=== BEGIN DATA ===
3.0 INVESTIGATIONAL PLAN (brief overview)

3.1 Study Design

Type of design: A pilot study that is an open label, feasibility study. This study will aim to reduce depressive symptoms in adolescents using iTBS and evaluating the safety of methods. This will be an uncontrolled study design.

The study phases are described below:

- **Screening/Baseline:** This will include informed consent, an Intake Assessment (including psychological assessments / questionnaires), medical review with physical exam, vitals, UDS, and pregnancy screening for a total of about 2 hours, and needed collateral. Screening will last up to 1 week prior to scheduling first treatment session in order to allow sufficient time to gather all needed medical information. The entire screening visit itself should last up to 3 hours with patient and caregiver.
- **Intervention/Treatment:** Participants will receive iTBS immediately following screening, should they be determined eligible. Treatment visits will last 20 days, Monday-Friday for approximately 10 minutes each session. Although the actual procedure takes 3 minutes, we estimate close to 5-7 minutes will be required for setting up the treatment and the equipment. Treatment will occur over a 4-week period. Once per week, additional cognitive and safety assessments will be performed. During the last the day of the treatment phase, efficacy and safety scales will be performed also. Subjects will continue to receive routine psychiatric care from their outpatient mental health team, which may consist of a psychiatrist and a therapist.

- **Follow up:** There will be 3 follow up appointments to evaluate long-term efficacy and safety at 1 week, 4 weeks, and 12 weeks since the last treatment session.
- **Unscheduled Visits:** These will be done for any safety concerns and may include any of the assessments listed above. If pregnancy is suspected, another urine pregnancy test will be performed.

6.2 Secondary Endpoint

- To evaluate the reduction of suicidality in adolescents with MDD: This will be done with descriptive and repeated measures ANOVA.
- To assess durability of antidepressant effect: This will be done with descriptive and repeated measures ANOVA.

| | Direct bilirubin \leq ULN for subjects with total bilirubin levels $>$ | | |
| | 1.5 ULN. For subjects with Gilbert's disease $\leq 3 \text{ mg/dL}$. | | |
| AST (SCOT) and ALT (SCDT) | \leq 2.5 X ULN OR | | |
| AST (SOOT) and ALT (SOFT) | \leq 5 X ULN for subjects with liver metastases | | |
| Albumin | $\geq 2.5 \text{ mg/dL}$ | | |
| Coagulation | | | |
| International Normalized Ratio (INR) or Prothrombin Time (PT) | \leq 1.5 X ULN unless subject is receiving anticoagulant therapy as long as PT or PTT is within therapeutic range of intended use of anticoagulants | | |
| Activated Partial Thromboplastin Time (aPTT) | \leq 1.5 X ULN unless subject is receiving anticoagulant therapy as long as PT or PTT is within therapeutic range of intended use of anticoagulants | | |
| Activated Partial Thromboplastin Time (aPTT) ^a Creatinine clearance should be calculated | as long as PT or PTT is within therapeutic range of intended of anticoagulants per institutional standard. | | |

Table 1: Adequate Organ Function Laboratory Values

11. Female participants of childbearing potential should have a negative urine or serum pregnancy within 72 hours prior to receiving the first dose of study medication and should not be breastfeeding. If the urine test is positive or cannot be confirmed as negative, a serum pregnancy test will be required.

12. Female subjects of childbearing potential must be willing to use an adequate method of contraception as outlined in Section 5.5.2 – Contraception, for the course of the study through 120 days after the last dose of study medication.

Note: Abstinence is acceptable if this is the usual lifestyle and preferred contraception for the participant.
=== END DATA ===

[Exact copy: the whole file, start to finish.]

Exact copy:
3.0 INVESTIGATIONAL PLAN (brief overview)

3.1 Study Design

Type of design: A pilot study that is an open label, feasibility study. This study will aim to reduce depressive symptoms in adolescents using iTBS and evaluating the safety of methods. This will be an uncontrolled study design.

The study phases are described below:

- **Screening/Baseline:** This will include informed consent, an Intake Assessment (including psychological assessments / questionnaires), medical review with physical exam, vitals, UDS, and pregnancy screening for a total of about 2 hours, and needed collateral. Screening will last up to 1 week prior to scheduling first treatment session in order to allow sufficient time to gather all needed medical information. The entire screening visit itself should last up to 3 hours with patient and caregiver.
- **Intervention/Treatment:** Participants will receive iTBS immediately following screening, should they be determined eligible. Treatment visits will last 20 days, Monday-Friday for approximately 10 minutes each session. Although the actual procedure takes 3 minutes, we estimate close to 5-7 minutes will be required for setting up the treatment and the equipment. Treatment will occur over a 4-week period. Once per week, additional cognitive and safety assessments will be performed. During the last the day of the treatment phase, efficacy and safety scales will be performed also. Subjects will continue to receive routine psychiatric care from their outpatient mental health team, which may consist of a psychiatrist and a therapist.

- **Follow up:** There will be 3 follow up appointments to evaluate long-term efficacy and safety at 1 week, 4 weeks, and 12 weeks since the last treatment session.
- **Unscheduled Visits:** These will be done for any safety concerns and may include any of the assessments listed above. If pregnancy is suspected, another urine pregnancy test will be performed.

6.2 Secondary Endpoint

- To evaluate the reduction of suicidality in adolescents with MDD: This will be done with descriptive and repeated measures ANOVA.
- To assess durability of antidepressant effect: This will be done with descriptive and repeated measures ANOVA.

| | Direct bilirubin \leq ULN for subjects with total bilirubin levels $>$ | | |
| | 1.5 ULN. For subjects with Gilbert's disease $\leq 3 \text{ mg/dL}$. | | |
| AST (SCOT) and ALT (SCDT) | \leq 2.5 X ULN OR | | |
| AST (SOOT) and ALT (SOFT) | \leq 5 X ULN for subjects with liver metastases | | |
| Albumin | $\geq 2.5 \text{ mg/dL}$ | | |
| Coagulation | | | |
| International Normalized Ratio (INR) or Prothrombin Time (PT) | \leq 1.5 X ULN unless subject is receiving anticoagulant therapy as long as PT or PTT is within therapeutic range of intended use of anticoagulants | | |
| Activated Partial Thromboplastin Time (aPTT) | \leq 1.5 X ULN unless subject is receiving anticoagulant therapy as long as PT or PTT is within therapeutic range of intended use of anticoagulants | | |
| Activated Partial Thromboplastin Time (aPTT) ^a Creatinine clearance should be calculated | as long as PT or PTT is within therapeutic range of intended of anticoagulants per institutional standard. | | |

Table 1: Adequate Organ Function Laboratory Values

11. Female participants of childbearing potential should have a negative urine or serum pregnancy within 72 hours prior to receiving the first dose of study medication and should not be breastfeeding. If the urine test is positive or cannot be confirmed as negative, a serum pregnancy test will be required.

12. Female subjects of childbearing potential must be willing to use an adequate method of contraception as outlined in Section 5.5.2 – Contraception, for the course of the study through 120 days after the last dose of study medication.

Note: Abstinence is acceptable if this is the usual lifestyle and preferred contraception for the participant.